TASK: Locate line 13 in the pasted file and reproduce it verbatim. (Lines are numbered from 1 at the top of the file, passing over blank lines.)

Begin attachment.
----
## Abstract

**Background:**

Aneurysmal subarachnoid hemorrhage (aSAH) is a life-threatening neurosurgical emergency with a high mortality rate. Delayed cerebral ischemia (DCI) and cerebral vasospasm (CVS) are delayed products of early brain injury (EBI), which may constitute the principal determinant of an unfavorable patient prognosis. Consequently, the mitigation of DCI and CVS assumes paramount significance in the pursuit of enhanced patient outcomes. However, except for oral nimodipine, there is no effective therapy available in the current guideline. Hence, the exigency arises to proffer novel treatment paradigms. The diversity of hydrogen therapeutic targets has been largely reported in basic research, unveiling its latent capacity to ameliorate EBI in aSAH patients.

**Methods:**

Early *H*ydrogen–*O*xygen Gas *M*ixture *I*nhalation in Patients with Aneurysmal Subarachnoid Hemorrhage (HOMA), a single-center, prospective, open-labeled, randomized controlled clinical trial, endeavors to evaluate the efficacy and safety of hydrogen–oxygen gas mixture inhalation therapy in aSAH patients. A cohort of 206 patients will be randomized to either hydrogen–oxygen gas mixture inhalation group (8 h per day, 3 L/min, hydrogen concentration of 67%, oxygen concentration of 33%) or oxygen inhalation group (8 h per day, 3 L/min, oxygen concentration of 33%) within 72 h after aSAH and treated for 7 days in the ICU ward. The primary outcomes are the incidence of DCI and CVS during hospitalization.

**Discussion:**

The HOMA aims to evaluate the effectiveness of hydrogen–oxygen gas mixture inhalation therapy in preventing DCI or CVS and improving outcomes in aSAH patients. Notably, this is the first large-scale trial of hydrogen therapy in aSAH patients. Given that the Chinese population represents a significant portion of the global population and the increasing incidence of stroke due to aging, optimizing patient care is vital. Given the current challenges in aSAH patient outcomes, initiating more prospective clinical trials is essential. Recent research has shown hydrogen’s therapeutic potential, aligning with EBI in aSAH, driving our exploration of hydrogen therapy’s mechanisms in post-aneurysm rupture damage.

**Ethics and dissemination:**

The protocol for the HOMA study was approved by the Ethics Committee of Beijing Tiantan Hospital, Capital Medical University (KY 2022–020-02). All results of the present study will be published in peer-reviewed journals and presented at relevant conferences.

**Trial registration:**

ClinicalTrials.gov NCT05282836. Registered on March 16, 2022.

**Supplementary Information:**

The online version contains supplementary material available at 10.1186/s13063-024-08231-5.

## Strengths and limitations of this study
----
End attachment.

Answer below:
The online version contains supplementary material available at 10.1186/s13063-024-08231-5.